Sunshine, blue skies, green grass, and throwing errors.

If you’re A’s manager Art Howe, it was a lovely Monday except for that last part. The A’s made three errant tosses on their way
to a 7-1 loss to the Diamondbacks yesterday.

Lots of stuff to get to, so I’ll cheat and make this a bullet-points column:

  • I’d mentioned wanting to see Carlos Pena in action.
    Well, I did, and it wasn’t pretty. He looked very bad against Brian Anderson, terribly indecisive and hesitant. Pena
    struck out twice, walked once, and grounded to second base.

    The good news is that Pena showed some range, especially to his right, and appears to be an above-average first baseman in that
    regard. He made a nice play on a foul pop by the stands with a runner on first; think about that for a second–a first baseman
    holding the runner breaks towards second base with the pitch. Pena did that, then came all the way back to snag the short
    pop-up. Nice.

    He did make a throwing error after going to his right (one that could have been an error on Cory Lidle covering), and was
    slow recovering from a dive on another play, allowing an infield single. I would say that Pena has the skills to be a very good
    first baseman, and simply needs to work on his throwing.

    That said, the A’s would probably be best served by having Pena start the year at Triple-A Sacramento. He looks lost at the
    plate, and demoting Pena would solve a minor roster crunch created by Scott Hatteberg‘s huge spring. As long as
    Jermaine Dye is out, the A’s can play Hatteberg at first base, DH David Justice, and get a legitimate center
    fielder like Eric Byrnes on the field. With Pena and no Dye, the A’s have yesterday’s outfield of Justice, Terrence
    and Jeremy Giambi, which is a double waiting to happen.

    There’s also the we’re-not-supposed-to-talk-about-this point that giving Pena two months at Raley Field pushes his service-time
    clock back, and no matter what system we’re playing under in 2005, the A’s will benefit from the delay.

  • Brian Anderson, cut from BP’s team in NL LABR,
    made us look dumb by tossing five shutout innings. He wasn’t dominant,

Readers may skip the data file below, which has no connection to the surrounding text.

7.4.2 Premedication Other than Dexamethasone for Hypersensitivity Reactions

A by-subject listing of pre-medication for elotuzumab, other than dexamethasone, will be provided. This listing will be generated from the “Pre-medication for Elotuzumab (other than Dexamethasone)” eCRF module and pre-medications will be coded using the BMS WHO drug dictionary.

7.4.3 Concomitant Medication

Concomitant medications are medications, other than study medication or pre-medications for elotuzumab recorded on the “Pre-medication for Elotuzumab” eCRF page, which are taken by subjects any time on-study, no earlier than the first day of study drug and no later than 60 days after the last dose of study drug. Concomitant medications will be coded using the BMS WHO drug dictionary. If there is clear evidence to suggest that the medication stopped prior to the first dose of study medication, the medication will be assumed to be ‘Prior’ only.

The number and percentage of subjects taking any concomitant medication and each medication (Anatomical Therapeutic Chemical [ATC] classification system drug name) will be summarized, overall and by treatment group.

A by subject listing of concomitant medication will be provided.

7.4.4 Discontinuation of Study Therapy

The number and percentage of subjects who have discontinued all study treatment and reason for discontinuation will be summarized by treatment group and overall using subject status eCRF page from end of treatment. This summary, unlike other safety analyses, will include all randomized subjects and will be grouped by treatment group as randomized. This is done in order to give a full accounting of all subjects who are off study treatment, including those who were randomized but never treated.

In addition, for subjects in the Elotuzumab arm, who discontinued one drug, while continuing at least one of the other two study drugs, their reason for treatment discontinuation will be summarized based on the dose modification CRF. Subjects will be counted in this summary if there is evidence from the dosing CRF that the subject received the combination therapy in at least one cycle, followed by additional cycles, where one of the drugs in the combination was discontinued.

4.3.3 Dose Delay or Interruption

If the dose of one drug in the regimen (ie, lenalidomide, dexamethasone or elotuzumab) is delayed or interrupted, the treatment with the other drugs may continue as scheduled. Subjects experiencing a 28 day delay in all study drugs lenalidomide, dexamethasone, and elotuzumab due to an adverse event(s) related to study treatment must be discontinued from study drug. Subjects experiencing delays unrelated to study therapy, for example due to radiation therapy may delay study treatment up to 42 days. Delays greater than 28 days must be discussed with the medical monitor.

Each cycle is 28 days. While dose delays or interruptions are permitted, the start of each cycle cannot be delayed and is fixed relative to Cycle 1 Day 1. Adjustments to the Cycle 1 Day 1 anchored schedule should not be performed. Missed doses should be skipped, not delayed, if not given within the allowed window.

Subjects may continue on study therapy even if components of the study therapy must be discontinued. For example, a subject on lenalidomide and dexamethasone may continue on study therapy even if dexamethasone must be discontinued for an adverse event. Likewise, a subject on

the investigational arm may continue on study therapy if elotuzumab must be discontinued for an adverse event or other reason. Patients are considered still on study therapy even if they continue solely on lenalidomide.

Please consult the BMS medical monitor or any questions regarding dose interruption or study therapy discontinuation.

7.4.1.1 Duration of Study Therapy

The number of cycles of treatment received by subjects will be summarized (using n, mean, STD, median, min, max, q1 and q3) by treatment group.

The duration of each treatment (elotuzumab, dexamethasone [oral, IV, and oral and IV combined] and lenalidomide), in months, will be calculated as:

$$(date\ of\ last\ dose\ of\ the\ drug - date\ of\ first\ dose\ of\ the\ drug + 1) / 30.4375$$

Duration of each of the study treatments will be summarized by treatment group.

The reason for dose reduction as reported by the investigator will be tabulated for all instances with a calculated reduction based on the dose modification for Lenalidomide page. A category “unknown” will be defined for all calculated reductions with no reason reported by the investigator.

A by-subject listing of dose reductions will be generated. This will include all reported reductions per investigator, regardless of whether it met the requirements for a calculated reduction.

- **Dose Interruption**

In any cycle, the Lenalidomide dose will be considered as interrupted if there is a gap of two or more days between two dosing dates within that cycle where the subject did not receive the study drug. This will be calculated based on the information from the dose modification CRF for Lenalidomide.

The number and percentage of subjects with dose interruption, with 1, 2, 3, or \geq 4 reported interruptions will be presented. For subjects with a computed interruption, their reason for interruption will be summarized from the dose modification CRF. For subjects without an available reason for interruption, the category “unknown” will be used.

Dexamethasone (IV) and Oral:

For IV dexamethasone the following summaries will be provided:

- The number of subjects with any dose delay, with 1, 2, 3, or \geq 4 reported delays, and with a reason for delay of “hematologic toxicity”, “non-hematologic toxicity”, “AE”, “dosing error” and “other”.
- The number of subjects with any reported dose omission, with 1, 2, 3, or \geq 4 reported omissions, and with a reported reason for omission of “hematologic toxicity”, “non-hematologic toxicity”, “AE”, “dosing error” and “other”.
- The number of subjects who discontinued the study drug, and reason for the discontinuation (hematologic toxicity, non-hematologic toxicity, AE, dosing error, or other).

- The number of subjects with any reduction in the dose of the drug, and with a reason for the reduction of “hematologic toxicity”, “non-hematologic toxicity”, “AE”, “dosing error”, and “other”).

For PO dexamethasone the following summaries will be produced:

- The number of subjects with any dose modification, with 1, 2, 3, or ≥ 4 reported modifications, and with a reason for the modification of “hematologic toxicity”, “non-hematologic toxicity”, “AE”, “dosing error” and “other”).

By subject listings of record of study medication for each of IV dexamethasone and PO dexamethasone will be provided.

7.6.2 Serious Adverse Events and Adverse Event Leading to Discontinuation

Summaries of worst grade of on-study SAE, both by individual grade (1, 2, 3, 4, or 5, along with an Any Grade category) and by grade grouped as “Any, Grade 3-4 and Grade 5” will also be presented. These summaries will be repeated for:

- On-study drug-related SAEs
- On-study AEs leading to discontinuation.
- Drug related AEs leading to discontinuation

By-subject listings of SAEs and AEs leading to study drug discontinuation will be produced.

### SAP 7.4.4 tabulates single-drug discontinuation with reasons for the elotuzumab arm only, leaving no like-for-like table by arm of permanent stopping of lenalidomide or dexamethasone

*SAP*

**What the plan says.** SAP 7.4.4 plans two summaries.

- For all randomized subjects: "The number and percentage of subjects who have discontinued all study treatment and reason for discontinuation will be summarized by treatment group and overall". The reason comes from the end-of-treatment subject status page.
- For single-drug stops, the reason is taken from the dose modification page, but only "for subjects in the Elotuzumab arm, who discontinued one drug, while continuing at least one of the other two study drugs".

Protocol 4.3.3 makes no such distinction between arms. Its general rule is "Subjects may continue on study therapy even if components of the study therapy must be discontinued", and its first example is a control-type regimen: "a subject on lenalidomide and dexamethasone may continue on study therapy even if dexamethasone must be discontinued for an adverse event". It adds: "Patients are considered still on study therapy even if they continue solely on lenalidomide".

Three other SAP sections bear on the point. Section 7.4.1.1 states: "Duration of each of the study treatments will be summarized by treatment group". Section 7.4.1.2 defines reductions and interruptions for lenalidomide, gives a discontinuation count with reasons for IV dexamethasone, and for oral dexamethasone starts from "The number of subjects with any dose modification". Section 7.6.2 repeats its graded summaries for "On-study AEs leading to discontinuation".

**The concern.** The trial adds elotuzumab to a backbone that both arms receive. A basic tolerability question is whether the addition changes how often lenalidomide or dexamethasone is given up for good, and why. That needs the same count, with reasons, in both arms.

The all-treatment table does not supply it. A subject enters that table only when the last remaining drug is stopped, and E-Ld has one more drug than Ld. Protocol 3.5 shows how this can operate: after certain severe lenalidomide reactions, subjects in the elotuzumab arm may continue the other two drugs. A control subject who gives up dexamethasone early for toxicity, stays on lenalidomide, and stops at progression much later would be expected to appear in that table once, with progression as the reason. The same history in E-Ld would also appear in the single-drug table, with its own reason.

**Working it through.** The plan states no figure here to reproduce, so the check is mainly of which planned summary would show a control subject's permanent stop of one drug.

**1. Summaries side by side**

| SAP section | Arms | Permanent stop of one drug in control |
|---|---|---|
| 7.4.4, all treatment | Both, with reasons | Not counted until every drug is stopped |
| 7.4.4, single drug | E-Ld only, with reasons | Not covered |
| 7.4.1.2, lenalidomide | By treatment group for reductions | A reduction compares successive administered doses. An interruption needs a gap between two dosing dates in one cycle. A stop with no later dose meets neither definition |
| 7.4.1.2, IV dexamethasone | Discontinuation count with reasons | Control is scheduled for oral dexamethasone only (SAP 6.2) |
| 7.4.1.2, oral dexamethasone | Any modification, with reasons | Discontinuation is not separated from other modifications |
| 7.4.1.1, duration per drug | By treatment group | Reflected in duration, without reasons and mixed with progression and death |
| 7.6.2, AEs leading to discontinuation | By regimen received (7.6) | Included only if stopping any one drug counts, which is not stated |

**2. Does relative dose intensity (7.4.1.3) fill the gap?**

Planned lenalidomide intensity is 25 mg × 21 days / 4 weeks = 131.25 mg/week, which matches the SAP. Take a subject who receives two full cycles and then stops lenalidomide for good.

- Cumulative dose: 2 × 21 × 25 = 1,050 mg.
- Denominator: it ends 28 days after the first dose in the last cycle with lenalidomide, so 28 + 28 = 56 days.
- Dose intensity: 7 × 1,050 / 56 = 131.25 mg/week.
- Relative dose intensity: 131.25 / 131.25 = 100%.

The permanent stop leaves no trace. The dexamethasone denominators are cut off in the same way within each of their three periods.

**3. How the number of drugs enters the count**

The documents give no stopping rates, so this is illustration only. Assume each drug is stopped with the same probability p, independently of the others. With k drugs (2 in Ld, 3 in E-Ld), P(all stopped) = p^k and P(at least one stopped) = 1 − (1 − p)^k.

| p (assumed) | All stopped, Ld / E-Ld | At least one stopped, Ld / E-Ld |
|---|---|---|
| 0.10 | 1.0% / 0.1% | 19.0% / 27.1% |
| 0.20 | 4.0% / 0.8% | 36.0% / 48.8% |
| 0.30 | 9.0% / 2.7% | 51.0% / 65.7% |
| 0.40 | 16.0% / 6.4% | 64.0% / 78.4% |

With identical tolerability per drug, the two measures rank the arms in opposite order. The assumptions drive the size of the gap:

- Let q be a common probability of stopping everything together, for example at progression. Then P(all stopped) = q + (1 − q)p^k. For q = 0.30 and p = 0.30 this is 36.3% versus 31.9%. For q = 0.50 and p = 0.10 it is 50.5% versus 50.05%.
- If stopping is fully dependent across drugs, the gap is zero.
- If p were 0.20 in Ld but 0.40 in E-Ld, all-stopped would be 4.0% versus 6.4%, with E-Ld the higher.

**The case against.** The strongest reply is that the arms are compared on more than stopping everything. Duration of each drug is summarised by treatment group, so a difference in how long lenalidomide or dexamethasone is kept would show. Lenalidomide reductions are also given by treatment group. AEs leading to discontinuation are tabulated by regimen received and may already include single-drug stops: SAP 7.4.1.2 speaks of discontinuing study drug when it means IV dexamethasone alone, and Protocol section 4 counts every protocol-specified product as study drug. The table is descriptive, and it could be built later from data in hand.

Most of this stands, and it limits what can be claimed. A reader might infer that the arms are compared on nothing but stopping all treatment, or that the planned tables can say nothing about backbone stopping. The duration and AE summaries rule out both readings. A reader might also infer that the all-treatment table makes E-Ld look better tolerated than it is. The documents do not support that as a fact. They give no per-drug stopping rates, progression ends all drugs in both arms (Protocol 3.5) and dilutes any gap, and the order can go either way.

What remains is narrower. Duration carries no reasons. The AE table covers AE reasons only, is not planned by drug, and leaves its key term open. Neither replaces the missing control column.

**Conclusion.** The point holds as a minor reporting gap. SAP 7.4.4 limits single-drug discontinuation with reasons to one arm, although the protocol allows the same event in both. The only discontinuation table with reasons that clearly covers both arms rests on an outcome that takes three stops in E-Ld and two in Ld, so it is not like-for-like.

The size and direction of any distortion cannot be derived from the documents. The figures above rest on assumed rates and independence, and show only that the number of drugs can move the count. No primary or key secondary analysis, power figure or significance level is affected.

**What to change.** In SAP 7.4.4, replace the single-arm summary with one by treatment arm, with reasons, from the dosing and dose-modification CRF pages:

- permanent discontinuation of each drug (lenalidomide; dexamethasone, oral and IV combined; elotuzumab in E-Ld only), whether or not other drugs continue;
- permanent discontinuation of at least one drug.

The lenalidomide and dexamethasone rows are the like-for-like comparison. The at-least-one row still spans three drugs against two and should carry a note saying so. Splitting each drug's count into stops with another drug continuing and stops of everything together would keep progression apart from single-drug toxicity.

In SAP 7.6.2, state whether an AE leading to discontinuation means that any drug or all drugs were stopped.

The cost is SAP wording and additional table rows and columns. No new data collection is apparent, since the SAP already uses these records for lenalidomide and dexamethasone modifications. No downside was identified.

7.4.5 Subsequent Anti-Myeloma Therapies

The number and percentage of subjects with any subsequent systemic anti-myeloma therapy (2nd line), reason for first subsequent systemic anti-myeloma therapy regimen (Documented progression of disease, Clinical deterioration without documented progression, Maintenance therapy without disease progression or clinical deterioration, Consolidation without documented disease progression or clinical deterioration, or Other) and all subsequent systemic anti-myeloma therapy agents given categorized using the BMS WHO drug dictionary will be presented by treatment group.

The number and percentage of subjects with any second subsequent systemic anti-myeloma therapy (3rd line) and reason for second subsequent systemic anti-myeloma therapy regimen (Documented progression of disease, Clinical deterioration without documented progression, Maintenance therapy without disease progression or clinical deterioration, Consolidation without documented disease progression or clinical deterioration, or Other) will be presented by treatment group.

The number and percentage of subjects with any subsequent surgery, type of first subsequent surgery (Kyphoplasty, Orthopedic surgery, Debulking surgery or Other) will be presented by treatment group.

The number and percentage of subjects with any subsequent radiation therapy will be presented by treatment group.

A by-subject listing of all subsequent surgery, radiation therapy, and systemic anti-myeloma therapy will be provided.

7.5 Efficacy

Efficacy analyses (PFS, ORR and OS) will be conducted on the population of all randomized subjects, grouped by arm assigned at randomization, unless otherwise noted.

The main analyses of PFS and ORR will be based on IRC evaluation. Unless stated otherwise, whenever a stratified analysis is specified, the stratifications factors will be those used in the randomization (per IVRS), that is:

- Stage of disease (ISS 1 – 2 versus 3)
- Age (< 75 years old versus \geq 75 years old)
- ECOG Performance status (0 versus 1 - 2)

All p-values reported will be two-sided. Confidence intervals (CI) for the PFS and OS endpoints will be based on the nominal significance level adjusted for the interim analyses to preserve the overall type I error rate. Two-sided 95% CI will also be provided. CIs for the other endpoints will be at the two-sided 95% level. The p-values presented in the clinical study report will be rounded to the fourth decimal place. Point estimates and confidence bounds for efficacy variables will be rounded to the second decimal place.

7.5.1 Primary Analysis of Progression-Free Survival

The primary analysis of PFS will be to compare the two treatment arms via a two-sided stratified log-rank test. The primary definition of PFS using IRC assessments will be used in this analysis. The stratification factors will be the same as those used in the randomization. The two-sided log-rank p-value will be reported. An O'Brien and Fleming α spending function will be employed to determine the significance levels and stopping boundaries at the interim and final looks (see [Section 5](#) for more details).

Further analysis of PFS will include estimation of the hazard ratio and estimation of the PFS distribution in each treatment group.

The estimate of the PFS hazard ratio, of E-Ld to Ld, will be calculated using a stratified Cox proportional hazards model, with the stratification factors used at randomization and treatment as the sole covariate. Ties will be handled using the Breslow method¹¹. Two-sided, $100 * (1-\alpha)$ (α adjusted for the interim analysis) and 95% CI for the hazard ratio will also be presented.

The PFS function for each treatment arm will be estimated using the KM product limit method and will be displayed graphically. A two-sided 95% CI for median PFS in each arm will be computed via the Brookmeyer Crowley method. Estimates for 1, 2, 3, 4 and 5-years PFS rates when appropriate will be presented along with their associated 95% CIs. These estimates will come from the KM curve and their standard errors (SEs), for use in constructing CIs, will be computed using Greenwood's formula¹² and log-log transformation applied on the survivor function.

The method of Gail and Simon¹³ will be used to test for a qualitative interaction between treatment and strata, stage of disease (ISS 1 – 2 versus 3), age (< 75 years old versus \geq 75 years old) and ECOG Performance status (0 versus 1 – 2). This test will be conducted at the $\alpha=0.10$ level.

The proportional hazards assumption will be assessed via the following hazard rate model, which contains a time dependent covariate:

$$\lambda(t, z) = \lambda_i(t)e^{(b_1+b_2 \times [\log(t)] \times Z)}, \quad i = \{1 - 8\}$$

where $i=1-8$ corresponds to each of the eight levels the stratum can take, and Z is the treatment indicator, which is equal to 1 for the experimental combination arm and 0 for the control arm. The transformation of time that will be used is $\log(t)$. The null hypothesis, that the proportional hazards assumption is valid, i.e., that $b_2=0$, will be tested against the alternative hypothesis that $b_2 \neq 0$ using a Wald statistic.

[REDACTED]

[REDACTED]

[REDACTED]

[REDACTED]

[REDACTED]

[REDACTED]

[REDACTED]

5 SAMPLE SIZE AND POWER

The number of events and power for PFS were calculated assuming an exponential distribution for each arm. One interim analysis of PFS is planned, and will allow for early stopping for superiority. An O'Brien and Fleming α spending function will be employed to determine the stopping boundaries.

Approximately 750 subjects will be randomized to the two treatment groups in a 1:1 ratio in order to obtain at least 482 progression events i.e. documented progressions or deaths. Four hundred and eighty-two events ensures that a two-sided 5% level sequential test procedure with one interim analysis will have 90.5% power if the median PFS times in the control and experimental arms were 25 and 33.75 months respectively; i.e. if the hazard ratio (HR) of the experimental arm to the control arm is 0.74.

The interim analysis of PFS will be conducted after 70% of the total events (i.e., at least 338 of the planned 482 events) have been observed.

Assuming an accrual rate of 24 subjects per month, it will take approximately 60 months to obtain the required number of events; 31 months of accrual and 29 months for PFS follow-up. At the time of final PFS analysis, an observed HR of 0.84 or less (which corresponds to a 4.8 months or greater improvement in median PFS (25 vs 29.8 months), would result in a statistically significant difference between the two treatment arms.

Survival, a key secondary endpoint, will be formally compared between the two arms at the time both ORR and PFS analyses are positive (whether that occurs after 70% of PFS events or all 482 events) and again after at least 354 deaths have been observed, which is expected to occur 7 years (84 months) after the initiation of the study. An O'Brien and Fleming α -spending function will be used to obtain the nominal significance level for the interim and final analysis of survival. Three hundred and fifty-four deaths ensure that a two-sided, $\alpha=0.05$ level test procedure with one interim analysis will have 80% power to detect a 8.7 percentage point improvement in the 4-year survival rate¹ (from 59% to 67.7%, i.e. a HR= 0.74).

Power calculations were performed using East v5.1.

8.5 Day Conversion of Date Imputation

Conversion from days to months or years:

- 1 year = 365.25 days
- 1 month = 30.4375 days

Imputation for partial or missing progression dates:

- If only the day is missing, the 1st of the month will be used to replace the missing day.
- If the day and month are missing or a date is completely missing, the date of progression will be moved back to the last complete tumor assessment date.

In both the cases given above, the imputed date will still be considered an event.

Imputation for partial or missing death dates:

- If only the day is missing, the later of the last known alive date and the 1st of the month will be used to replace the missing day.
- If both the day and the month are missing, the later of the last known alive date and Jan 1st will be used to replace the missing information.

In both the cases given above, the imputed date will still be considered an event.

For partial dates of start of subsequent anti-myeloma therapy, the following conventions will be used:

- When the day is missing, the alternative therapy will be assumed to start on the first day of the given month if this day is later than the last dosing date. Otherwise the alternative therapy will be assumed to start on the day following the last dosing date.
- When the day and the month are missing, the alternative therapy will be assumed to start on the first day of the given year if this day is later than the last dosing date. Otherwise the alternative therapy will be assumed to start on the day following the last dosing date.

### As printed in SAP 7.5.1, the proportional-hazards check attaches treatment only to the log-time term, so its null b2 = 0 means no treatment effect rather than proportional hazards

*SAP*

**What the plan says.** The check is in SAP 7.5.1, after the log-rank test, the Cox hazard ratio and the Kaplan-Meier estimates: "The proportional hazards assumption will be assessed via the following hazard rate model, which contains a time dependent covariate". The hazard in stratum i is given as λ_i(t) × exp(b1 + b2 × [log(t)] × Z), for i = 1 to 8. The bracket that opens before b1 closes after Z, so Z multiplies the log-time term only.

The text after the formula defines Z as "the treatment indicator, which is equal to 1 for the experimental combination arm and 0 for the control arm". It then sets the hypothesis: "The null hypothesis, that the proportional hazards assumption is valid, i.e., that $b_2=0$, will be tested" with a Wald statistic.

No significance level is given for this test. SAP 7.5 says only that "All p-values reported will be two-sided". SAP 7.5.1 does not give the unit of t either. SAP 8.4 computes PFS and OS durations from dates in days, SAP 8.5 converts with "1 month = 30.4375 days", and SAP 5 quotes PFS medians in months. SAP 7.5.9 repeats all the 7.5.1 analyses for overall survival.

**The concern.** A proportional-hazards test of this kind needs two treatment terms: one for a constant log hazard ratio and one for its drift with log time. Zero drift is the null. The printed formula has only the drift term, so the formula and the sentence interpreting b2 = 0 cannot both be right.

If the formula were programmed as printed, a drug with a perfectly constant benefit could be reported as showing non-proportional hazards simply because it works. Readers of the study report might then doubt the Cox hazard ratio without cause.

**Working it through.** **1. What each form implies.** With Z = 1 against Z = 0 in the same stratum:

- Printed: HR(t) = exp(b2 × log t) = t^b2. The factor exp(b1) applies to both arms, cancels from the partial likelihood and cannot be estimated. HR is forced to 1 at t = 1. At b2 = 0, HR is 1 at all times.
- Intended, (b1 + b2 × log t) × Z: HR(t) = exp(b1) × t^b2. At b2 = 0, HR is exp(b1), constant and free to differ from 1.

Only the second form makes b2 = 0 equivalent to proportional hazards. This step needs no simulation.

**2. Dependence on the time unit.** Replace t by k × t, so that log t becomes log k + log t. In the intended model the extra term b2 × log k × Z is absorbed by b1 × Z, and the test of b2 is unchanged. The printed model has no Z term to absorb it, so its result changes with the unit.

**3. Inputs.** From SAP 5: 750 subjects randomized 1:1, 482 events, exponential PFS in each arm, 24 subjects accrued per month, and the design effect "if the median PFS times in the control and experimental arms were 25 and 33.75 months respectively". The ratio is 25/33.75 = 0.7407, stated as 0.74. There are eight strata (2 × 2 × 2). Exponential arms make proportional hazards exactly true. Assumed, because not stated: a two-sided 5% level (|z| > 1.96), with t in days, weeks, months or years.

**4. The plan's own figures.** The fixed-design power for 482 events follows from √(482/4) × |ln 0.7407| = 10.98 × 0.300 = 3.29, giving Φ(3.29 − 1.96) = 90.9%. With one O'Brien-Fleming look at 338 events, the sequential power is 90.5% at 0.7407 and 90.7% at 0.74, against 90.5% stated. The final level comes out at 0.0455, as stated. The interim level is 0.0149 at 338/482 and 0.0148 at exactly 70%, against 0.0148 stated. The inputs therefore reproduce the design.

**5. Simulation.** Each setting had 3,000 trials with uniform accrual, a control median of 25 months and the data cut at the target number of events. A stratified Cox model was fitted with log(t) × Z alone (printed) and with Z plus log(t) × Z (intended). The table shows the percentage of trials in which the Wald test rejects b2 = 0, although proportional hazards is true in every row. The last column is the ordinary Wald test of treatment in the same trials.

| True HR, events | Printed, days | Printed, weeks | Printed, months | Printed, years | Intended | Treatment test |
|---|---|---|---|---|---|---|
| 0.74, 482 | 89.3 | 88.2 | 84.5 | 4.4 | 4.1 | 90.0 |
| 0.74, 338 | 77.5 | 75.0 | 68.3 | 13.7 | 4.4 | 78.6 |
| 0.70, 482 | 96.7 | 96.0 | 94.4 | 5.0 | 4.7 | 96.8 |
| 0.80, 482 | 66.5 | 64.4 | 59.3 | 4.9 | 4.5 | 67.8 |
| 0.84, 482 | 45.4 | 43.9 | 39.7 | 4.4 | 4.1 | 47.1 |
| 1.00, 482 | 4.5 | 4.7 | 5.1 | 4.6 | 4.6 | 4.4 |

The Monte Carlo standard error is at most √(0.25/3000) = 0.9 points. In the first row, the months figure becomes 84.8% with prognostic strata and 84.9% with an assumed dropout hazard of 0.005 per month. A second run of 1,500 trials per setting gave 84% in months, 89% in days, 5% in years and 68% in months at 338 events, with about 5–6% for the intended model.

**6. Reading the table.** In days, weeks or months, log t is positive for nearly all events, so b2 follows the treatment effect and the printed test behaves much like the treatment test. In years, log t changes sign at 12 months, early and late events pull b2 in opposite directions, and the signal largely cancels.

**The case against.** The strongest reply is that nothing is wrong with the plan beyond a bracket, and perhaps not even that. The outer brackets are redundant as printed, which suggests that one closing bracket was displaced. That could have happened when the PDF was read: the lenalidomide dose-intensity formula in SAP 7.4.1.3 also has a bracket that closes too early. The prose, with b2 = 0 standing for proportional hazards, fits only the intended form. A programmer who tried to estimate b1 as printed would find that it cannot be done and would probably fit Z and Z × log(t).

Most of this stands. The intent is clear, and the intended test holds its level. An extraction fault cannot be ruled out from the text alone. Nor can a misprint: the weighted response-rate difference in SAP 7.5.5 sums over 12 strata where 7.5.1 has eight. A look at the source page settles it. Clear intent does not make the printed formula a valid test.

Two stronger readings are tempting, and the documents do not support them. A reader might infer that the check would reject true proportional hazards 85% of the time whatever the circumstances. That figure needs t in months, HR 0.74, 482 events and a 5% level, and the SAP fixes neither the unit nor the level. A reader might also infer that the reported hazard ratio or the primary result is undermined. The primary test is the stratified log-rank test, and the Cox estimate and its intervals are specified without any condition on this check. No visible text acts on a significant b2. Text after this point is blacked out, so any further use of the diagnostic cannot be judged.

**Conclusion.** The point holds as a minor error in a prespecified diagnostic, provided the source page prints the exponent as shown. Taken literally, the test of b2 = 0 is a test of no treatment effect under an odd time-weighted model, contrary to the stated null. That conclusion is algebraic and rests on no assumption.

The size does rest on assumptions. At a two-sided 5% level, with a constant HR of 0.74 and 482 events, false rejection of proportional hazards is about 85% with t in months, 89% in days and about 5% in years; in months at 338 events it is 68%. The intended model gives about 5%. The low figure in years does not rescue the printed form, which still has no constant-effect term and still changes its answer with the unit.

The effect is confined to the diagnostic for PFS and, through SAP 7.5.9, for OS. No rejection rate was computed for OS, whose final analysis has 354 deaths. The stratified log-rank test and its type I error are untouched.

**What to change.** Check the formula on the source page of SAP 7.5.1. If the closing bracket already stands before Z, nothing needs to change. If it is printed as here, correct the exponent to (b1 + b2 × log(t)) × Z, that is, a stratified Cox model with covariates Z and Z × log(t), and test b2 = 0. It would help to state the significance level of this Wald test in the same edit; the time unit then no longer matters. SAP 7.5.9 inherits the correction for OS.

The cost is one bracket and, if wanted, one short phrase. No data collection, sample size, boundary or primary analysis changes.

but he did show a good change-up, and mixed in a little side-arm fastball that caught a few of the A’s left-handed batters by
    surprise. He needed a good outing going into the season, and this should cement Miguel Batista‘s bullpen role, at least
    until the Todd Stottlemyre fantasy ends.

  • The one A’s left-handed hitter who looked good against Anderson was Eric Chavez. After upgrading his defense last
    year, Chavez was left with basically one weak spot: his performance against left-handers. He was .257/.299/.415 against them
    last year. In three at-bats against Anderson and Mark Holzemer–no, really–Chavez looked great, powering one double to
    center field, another to the right-center field gap, and pulling a solid single to right. If Chavez has learned to hit
    southpaws, then the question "who’s the best third baseman in baseball?" gets that much tougher.

    Or maybe, that much easier.

  • What farm do the Diamondbacks have where they grow infielders? Even with Matt Williams out and Craig
    –who doesn’t look nearly as young up close–on the bench, the Snakes ran two whole infields out during this game.
    The question is, "who should play?" Junior Spivey looked good in batting practice, and had a single in the
    game. Danny Klassen has power and can play a couple of positions. Chris Donnels is in camp, and can hit.

    Unfortunately, all these guys are in line behind World Series Heroes Counsell and Tony Womack. I’d like to see Spivey and
    Klassen get more playing time, because both guys can help a good team.

  • Along those lines, Jay Bell looks tentative, like he’s lost his bat speed and is trying to hard to make up for it by
    guessing. His career could be in trouble. Frankly, if he’s not going to play second base when Spivey is in the lineup, and we
    know he’s not going to play there when Counsell is in the lineup, what’s left is an aging third baseman who doesn’t hit.

  • Mike Holtz did not help himself. If the A’s are cutting to two left-handed relievers, one of him, Mike Venafro
    or Mike Magnante has to go. Serving up a shot to Luis Gonzalez did not help Holtz, nor did giving up hits to three
    left-handed batters in the eighth.

  • Jose Guillen is still a hack (two walks all spring), but he’s driving the ball and has impressed a lot of people.
    He’s the kind of player who doesn’t walk enough to be a consistent contributor, but who has the ability to hit .310 with great
    power in his best year, and that covers a lot of flaws.

Trying to get to the A’s/Cubs game today…if I make it, you’ll all read about it tomorrow.

Joe Sheehan is an author of Baseball Prospectus. You can contact him by
clicking here.

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